Search Images Maps Play YouTube News Gmail Drive More »
Sign in
Screen reader users: click this link for accessible mode. Accessible mode has the same essential features but works better with your reader.

Patents

  1. Advanced Patent Search
Publication numberUS2814593 A
Publication typeGrant
Publication dateNov 26, 1957
Filing dateDec 18, 1953
Priority dateDec 18, 1953
Publication numberUS 2814593 A, US 2814593A, US-A-2814593, US2814593 A, US2814593A
InventorsJohn P G Beiswanger, Raymond L Mayhew
Original AssigneeGen Aniline & Film Corp
Export CitationBiBTeX, EndNote, RefMan
External Links: USPTO, USPTO Assignment, Espacenet
Corrosion inhibition
US 2814593 A
Abstract  available in
Images(5)
Previous page
Next page
Claims  available in
Description  (OCR text may contain errors)

connosron iNrrrnrrroN John P. G. Eeiswanger, Easton, Pa., and Raymond L. Mayhew, Phillipsburg, N. J., assignors to General Aniline & Film Corporation, New York, N. Y., a corporation of Delaware No Drawing. Application December 18, 1253, Serial No. 399,178

17 Claims. (Cl. 252-855) This invention relates to corrosion inhibiting compositions and more particularly to corrosion inhibiting compositions for use in aqueous solutions which normally corrode metals. The invention also relates to the resulting aqueous solutions containing the corrosion inhibitors of the invention, and to corrosion inhibiting processes employing such compositions.

Metal pickling involves treatment of a metal such as iron or steel with a strong acid bath to remove surface impurities such as oxide scale formed thereon in the course of manufacture. Since the strong acids employed are capable of attacking the metal, itself, it is advantageous to add to the bath a corrosion inhibitor which enhances the selective action of the acid on the surface impurities, and substantially reduces or prevents attack of the metal by the acid.

Another field of metal treatment employing strong aqueous acids is in acidizing treatment of oil wells. A strong aqueous mineral acid is introduced into the oil well to increase the flow of oil by attacking the underground porous rock formations containing the oil. Since the acid solutions come in contact with metal equipment ofthe well, it is advantageous to incorporate a corrosion inhibitor in the acid solution to prevent excessive damage to the metal equipment. Another problem arising in acidizing treatment of oil wells lies in the resolution or inhibition of oil-in-water emulsions which normally tend to form during and as a result of the acidizing treatment. Similar problems arise in many other instances in which acid solutions come in contact with metals, as for example in the transportation, storage and handling of acidic solutions, cleaning of metals, and the like.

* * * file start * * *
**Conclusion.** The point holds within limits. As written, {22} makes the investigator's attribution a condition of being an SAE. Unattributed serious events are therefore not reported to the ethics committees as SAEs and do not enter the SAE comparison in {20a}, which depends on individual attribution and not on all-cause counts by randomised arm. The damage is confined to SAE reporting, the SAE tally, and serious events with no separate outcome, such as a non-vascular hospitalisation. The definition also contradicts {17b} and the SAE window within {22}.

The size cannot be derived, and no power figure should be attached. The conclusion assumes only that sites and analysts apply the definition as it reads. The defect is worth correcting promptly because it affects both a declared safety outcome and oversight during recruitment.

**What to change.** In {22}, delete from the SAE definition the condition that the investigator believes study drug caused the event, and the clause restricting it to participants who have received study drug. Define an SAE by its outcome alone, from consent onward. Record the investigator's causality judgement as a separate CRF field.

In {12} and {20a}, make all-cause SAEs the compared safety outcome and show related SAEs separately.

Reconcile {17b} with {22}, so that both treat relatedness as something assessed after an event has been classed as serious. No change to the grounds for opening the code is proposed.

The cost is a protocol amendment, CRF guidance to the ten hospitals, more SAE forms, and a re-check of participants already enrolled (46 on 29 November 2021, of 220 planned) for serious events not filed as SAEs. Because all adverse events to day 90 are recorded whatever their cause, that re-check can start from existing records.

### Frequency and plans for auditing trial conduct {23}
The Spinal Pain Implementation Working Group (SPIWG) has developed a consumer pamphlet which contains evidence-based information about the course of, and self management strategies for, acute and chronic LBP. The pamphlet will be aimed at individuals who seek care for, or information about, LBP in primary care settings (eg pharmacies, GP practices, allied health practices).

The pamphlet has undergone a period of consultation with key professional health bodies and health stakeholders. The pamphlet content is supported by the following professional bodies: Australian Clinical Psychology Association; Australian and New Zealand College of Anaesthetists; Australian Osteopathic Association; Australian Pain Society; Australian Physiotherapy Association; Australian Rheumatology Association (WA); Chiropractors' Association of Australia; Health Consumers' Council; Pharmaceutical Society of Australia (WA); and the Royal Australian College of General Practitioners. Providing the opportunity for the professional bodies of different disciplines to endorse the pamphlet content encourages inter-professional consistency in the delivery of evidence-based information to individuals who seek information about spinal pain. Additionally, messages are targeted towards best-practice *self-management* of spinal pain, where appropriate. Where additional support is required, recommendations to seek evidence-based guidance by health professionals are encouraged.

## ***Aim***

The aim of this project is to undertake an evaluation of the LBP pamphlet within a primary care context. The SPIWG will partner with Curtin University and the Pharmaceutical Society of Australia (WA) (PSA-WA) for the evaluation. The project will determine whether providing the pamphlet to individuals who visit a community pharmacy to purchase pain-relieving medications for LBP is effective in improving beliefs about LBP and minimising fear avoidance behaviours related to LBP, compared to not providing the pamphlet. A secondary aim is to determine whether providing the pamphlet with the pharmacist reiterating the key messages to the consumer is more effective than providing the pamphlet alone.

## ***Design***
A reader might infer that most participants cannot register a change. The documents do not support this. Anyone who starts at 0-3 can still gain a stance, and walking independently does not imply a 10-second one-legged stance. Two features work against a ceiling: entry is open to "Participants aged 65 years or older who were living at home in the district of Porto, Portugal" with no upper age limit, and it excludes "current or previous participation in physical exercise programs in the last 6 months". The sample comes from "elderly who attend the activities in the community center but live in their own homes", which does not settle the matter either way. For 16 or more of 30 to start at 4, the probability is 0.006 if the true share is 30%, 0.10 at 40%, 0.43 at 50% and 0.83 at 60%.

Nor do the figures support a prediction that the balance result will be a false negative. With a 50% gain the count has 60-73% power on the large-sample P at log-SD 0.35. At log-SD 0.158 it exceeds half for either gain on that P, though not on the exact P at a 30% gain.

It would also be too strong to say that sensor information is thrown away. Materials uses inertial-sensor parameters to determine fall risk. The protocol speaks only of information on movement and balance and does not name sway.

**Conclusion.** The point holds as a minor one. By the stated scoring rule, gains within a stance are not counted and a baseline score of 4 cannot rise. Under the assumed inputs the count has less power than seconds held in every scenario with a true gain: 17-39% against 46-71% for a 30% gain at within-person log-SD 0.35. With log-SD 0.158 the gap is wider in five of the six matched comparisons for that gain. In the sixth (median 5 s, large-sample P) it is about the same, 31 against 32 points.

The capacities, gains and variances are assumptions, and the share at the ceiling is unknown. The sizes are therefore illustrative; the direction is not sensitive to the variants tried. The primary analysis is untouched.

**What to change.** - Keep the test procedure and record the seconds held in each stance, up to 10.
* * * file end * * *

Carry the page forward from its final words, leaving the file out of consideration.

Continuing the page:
Various inhibitors have been proposed for addition to such acid solutions for the purpose of reducing or eliminating the aforementioned undesirable effects of the acidic solutions contacting metals, as for example, sulfur and nitrogen-containing compounds such as mercaptans, organic bases, tertiary alkylol amines, reaction products of an aldehyde with such sulfur and nitrogen compounds, or with other basic amino compounds and the like( Compositions containing quaternized cyclic nitrogen bases have also been proposed as inhibitors which do have some advantages. Thus, U. S. Patent 2,037,762 discloses quaternized coal tar bases having inhibiting properties acceptable for many uses.

There are, however, several definite disadvantages in employing the foregoing sulfur and nitrogen compounds. Due to the insolubility of part of the inhibitor in the acid bath, a scum is always formed on the surface of the bath. The scum not only adheres to the metallic articles with which it is in contact, but also to the sides of the vessel containing same. In addition, the residue or by-products of the inhibitors have an obnoxious and disagreeable odor. Further, the inhibiting properties of such compounds are not entirely satisfactory, perhaps due to their insolubility or other characteristics. Several of such compounds, being of a tar-like consistency, are difficult to handle during the preparation of the inhibited acid solutions. Still further, many of these-compounds have been Z,8l l,5% Patented Nov. 26, 1957 found to be unstable at the elevated temperatures sometimes found necessary in the use of acid solutions containing them.